barometer of a generation

adam jasper: imperial panda festival, sydney

Kittenbone Bridge, Imperial Panda Festival

Kittenbone Bridge, Imperial Panda Festival

IMPERIAL PANDA FESTIVAL IS A DIFFICULT BEAST TO CHARACTERISE, BUT IT HELPS AT THE OUTSET TO NOTE THAT THERE IS NOTHING IMPERIAL ABOUT IT, AND PANDAS FEATURE NOWHERE ON THE PROGRAM. THE NAME, IT SEEMS, IS CHOSEN MORE TO INDICATE THE SCOPE OF ITS AMBITIONS RATHER THAN THE NATURE OF ITS CONTENT. ALL THE SAME, IF YOU IMAGINE “THE IMPERIAL PANDA FESTIVAL” AS CONNOTING A SECRETIVE YET IMPORTANT CELEBRATION, CARRIED OUT FOR THE SOLEMN EDIFICATION OF A HIDDEN NOBILITY IN A LONG DEAD EMPIRE, YOU’RE PROBABLY HALFWAY TO UNDERSTANDING THE INTENT OF THE DIRECTORS (EDDIE SHARP, ZOE COOMBS-MARR, ROSIE FISHER, MISH GRIGOR) WHO INITIALLY WANTED TO SCHEDULE PERFORMANCES THAT HAD ALREADY TOURED TO SOME SUCCESS, BUT THAT SYDNEYSIDERS COULD NO LONGER SEE.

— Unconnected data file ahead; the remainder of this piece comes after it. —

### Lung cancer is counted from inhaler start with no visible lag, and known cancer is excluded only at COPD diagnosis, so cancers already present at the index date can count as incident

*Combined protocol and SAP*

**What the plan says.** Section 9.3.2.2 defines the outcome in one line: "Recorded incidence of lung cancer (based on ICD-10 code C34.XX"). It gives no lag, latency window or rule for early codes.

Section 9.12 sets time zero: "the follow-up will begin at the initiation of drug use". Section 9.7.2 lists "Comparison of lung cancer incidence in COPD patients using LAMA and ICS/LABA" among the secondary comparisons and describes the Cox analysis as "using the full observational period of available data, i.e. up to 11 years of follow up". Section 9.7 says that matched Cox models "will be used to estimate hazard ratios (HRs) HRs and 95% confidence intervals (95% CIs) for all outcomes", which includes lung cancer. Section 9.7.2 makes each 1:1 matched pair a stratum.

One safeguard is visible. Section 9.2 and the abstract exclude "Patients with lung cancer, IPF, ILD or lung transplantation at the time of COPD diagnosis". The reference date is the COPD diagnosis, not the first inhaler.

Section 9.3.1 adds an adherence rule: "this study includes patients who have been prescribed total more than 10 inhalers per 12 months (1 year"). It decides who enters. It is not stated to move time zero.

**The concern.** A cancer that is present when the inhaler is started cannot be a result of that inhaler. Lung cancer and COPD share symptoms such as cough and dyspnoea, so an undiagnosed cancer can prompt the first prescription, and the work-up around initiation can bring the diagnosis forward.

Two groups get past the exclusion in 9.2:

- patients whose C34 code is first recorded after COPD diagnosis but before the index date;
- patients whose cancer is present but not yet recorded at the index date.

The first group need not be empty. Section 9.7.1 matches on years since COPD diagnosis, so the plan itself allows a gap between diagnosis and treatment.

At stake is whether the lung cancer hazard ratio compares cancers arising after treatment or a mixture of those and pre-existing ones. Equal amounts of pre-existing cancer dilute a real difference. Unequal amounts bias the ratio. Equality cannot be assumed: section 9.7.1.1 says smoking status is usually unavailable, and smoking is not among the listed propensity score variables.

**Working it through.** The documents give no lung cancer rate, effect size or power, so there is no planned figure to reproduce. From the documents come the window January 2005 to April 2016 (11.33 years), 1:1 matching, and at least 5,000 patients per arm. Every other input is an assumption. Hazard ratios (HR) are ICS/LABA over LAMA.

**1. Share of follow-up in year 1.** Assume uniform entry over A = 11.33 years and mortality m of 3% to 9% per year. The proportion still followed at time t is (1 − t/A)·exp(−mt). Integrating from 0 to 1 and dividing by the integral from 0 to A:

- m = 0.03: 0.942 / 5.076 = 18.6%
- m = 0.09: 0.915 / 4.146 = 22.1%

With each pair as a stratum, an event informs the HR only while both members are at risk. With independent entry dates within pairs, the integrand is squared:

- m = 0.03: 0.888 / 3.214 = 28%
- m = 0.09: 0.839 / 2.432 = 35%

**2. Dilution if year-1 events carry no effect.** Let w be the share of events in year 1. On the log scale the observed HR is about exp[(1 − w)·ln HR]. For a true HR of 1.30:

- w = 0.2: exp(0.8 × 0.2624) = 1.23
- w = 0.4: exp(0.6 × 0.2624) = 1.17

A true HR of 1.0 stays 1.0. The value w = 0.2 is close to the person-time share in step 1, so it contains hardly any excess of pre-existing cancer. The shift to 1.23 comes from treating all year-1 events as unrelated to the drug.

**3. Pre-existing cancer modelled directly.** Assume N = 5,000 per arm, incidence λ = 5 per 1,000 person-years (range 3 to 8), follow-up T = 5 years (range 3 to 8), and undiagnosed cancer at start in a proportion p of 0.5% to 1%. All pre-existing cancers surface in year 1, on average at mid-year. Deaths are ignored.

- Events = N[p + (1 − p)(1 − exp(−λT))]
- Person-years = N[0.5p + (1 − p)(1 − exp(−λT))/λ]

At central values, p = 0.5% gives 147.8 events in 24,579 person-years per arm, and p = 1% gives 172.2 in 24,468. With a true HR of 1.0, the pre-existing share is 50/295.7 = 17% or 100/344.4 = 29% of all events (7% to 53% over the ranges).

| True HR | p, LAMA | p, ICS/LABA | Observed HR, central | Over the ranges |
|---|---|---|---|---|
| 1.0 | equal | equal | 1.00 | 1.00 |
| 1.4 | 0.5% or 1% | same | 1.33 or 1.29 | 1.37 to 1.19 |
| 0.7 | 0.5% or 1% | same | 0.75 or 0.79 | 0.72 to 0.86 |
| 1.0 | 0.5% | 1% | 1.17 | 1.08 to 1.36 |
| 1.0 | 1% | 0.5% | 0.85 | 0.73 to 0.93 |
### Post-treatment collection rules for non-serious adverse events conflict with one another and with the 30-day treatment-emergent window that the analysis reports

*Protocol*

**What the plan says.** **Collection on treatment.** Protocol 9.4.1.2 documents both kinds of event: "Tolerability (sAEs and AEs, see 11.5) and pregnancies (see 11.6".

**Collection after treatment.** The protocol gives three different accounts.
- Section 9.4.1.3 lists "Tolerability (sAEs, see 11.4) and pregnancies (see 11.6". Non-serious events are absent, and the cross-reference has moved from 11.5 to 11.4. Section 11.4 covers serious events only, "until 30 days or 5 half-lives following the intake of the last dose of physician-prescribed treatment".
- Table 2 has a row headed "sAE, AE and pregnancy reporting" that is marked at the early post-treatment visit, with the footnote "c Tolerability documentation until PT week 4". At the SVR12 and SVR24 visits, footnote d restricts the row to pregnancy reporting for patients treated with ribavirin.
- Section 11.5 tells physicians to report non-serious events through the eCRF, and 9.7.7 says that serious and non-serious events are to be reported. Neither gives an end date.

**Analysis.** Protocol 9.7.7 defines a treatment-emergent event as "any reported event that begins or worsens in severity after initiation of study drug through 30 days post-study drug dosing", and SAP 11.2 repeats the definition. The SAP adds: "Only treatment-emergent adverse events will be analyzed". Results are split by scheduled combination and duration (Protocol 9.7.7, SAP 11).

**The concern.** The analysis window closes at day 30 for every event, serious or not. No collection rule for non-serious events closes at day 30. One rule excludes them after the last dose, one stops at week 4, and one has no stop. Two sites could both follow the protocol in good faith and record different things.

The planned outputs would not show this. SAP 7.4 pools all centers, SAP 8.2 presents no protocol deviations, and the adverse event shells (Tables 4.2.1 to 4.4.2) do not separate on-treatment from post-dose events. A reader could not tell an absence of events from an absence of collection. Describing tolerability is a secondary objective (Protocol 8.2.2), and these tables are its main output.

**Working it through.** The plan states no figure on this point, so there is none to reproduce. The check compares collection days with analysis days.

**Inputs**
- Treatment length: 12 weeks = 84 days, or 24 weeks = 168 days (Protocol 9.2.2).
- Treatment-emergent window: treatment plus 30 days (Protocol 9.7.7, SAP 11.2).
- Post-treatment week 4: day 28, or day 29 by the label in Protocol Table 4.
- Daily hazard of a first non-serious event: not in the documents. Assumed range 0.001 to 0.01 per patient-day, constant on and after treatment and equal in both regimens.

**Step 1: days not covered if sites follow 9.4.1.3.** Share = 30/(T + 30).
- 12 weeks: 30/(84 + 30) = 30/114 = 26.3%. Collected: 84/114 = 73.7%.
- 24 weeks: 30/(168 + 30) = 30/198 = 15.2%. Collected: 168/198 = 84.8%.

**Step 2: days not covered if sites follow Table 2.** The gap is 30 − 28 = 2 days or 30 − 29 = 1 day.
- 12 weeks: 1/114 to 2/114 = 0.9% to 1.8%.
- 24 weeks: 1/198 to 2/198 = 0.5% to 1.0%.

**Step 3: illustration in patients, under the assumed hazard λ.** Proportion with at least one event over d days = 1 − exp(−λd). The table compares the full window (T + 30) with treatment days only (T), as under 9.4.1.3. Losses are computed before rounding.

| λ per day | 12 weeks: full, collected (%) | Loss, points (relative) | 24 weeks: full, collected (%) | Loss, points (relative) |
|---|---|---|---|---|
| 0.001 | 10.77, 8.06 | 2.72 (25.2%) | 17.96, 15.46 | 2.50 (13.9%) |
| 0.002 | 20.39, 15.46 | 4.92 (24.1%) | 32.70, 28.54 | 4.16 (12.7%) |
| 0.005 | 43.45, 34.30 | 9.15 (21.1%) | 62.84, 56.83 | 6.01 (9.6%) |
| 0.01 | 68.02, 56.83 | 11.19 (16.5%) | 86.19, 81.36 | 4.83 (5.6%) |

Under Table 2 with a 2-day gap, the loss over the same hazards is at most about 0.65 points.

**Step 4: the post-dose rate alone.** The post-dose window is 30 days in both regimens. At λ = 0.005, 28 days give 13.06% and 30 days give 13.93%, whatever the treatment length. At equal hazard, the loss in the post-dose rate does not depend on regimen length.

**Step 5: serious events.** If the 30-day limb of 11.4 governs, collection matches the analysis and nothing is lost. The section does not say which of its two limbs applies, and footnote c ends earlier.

The secret and underground element was provided by the locations. Spread over five venues, it occurred across a cluster of the more important artist run spaces in Sydney, each one too small to house more than a single event. Finding the venues had a conspiratorial feel, like being initiated into a resistance movement that’s adopted a cellular structure. These are intimate spaces. Penguin Plays Rough, at 475 King Street, is literally set in somebody’s bedroom.